Luckily, I had a mother who encouraged my creativity and my big dreams. I also made friends with other big dreamers. Together, we were unstoppable! What could we NOT do? We had a solution for everything!

I never really thought that it wasn’t possible…

Until I entered the “real world”… Until I became a teacher.

What happened to their creativity, their resilience, their perpetual optimism? Where was their sense of adventure? How were children being stripped of these wonderful qualities? I became angry. Frustrated. How could I help them unlearn “school”? How could I make them believe again?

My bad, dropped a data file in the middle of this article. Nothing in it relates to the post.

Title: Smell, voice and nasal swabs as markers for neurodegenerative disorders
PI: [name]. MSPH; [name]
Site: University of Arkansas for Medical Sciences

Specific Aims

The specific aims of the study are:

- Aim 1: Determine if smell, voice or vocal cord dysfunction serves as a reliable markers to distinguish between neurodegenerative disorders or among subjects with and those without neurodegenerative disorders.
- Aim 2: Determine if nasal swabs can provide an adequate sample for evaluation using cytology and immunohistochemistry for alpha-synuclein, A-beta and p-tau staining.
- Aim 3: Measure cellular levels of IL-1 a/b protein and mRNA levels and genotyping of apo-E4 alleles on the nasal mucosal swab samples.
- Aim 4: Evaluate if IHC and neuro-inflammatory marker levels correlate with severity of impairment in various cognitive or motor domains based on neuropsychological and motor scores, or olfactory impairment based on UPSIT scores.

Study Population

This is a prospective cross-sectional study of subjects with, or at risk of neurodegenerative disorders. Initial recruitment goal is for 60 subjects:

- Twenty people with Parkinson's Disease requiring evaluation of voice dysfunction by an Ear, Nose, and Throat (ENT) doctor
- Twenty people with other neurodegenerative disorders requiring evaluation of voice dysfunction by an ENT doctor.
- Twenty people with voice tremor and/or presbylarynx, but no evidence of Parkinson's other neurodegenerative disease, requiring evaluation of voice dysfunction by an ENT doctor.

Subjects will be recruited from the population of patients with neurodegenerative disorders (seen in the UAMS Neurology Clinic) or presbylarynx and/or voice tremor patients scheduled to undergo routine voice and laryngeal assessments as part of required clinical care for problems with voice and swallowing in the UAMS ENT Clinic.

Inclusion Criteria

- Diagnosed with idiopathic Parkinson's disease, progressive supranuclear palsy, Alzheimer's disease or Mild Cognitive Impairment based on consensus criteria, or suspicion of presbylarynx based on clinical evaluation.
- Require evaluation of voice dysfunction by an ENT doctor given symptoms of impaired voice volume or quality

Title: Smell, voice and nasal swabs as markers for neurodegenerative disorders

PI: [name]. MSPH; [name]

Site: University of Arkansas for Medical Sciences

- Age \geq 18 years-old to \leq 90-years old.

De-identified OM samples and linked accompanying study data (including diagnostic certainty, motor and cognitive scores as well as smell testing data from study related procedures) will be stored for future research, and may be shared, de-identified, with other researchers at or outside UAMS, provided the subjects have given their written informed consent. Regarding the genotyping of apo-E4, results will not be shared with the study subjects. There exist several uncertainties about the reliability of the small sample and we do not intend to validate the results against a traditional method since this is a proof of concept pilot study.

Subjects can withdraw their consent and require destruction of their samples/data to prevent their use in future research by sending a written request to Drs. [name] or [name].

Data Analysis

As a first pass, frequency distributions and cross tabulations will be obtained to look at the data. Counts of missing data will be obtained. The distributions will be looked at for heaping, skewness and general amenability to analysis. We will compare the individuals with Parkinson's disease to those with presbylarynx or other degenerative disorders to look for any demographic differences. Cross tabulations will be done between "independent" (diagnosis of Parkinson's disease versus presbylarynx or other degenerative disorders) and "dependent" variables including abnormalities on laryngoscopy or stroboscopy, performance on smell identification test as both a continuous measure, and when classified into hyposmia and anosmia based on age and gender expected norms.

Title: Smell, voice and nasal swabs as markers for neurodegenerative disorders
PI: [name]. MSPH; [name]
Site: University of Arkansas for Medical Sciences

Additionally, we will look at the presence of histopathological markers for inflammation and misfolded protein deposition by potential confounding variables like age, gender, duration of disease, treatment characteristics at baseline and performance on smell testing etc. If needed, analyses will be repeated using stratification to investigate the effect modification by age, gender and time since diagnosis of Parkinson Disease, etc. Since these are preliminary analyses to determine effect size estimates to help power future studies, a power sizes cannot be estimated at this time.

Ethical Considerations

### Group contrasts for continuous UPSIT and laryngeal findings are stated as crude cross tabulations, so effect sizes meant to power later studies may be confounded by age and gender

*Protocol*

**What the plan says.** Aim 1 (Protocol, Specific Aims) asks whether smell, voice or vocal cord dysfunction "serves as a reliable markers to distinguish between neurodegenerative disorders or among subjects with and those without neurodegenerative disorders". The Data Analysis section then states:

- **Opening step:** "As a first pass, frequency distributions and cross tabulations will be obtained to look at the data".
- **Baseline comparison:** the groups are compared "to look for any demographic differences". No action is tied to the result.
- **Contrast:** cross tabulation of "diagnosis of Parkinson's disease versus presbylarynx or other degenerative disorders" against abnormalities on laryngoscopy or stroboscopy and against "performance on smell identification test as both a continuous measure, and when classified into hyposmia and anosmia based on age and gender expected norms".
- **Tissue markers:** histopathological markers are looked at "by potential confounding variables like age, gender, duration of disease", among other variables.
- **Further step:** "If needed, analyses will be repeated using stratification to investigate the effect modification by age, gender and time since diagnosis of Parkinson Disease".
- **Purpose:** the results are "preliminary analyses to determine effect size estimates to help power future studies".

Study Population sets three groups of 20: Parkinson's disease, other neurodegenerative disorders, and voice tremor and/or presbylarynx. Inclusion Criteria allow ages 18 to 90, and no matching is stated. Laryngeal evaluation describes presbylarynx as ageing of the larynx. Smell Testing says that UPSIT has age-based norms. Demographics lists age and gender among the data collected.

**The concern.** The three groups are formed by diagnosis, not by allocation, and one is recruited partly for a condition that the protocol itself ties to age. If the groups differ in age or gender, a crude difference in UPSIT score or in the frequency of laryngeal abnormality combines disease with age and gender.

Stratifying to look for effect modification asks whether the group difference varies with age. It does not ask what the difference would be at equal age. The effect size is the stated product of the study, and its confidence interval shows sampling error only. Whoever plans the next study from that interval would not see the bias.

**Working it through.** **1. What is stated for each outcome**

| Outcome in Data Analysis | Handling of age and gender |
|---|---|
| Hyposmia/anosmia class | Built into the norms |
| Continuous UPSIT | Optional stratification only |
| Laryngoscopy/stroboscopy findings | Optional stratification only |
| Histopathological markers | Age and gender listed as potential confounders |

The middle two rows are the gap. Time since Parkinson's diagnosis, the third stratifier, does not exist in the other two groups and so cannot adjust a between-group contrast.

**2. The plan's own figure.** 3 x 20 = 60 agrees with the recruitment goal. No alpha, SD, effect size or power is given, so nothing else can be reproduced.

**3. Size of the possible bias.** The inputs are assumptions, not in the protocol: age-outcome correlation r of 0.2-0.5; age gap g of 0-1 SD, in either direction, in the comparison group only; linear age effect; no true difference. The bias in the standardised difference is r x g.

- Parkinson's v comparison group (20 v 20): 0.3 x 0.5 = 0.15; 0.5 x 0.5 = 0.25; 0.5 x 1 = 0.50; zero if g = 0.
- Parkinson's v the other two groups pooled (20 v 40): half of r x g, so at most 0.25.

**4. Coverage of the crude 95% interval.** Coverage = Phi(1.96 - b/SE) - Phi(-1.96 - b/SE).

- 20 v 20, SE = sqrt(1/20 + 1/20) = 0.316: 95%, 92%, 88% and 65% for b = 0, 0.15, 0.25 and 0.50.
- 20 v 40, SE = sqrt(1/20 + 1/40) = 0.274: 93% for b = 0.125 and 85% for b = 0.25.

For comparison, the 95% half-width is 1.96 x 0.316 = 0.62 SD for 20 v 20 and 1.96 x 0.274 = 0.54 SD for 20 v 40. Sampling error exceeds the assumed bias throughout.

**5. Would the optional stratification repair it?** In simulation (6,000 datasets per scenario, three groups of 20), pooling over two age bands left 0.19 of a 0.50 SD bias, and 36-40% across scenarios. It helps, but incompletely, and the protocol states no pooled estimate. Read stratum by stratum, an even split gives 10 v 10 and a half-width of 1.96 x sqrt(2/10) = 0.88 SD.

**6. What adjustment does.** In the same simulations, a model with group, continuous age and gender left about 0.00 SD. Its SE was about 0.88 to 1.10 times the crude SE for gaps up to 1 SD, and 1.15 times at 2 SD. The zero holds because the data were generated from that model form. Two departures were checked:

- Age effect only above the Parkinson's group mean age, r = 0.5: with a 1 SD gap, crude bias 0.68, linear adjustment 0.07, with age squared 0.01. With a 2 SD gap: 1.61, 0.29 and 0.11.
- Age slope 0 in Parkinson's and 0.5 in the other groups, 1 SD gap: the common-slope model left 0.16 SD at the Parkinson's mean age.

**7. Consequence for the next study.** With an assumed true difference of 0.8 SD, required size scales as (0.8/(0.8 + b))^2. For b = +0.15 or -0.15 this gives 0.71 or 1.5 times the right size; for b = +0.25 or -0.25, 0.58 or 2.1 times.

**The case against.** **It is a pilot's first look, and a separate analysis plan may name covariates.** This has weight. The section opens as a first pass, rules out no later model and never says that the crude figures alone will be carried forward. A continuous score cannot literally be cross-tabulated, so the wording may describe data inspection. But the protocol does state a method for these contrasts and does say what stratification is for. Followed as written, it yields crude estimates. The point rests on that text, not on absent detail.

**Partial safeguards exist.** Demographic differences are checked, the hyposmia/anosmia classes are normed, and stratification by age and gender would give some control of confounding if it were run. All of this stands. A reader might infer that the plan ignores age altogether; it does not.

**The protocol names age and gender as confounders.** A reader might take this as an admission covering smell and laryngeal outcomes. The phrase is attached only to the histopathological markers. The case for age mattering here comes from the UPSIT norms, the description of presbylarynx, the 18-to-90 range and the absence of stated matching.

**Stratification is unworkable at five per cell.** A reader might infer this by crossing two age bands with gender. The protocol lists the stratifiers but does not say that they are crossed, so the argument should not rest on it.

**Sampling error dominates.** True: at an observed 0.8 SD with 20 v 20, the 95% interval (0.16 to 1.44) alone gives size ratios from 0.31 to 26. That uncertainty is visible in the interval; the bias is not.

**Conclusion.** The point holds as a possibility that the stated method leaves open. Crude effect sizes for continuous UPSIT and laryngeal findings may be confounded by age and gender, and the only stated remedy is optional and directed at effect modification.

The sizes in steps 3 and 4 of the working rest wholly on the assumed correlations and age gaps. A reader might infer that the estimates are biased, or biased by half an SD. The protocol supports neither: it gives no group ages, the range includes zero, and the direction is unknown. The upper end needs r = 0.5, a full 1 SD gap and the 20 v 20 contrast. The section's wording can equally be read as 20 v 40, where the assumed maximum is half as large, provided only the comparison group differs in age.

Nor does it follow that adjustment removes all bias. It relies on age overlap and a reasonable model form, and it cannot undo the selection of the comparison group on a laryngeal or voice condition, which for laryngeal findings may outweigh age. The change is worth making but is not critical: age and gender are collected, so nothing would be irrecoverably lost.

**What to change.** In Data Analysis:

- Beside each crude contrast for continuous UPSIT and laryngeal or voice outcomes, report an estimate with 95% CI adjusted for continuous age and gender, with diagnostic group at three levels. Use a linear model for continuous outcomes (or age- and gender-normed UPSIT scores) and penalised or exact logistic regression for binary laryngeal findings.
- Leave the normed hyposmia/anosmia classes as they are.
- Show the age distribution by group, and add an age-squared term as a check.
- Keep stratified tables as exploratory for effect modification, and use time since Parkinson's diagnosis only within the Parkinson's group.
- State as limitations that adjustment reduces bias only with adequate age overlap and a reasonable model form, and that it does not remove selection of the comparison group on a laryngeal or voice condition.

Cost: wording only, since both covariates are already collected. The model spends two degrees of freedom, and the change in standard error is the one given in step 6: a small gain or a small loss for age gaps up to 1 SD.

I understand that my dream is big. But why shouldn’t it be?

Although my perspective has changed over the years, I will still find a way to change the world.

I will continue to tell my students that they can change the world too. I need them to believe. We all need them to believe.

It may not happen overnight… I can admit that I HAVE learned that much.

But by taking one small step at a time, we can create change.

We can help each other move forward.

Isn’t that really all anyone ever dreamed of?